Rey-Ladino, J. A., et al. (1998). “Dominant-negative effect of the lymphocyte function-associated antigen-1 beta (CD18) cytoplasmic domain on leukocyte adhesion to ICAM-1 and fibronectin.” J Immunol 160(7): 3494-3501. PubMed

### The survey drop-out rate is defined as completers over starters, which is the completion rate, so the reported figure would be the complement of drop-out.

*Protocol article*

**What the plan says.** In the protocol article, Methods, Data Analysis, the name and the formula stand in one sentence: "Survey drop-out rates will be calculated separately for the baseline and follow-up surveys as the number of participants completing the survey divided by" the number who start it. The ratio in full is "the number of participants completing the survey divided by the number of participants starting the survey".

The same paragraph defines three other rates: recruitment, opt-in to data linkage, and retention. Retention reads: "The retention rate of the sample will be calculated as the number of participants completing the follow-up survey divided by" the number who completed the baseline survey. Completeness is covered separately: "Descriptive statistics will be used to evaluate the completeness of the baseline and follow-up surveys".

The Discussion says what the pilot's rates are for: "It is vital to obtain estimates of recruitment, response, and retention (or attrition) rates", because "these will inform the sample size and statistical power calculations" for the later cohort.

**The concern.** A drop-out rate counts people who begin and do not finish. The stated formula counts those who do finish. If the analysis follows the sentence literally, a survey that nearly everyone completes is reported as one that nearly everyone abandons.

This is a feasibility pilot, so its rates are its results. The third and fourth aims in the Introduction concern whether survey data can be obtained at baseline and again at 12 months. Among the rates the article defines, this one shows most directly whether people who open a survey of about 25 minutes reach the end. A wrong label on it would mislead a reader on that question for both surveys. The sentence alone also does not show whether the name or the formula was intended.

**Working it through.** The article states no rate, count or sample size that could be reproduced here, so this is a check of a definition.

The cytoplasmic domains of LFA-1 (CD11a/CD18) are thought to play an important role in the regulation of LFA-1 function. To further elucidate the role of the LFA-1 cytoplasmic domains, we transfected chimeric proteins consisting of the extracellular domain of CD4 fused with the transmembrane and cytoplasmic domains of LFA-1 into T and B cell lines, EL-4 and A20, respectively, and examined their effects on LFA-1-mediated cell adhesion. The CD4/18, but not CD4/11a, chimera profoundly inhibited LFA-1-mediated cell adhesion to ICAM-1, as well as cell spreading following cell adhesion. Unexpectedly, cell adhesion to fibronectin was also inhibited by the CD4/18 chimera. The CD4/18 chimera did not affect the expression of endogenous LFA-1 or the association of CD11a and CD18. Truncation of the carboxyl-terminal 13 amino acid residues of the CD18 cytoplasmic domain of the chimera completely abrogated the inhibitory effect on LFA-1. Among these amino acid residues, the carboxyl-terminal six residues were dispensable for the inhibitory effect in EL-4 cells, whereas it significantly reduced the inhibitory activity of CD4/18 in A20 cells. A larger truncation of the CD18 cytoplasmic domain was needed to fully abrogate the inhibitory effects of CD4/18 on the adhesion to fibronectin. These results show that 1) the CD4/18 chimera has dominant-negative effects on cell adhesion mediated by LFA-1 as well as fibronectin receptors, and 2) amino acid residues of the CD18 cytoplasmic domain involved in the inhibition of LFA-1 seem to be different from those for fibronectin receptors.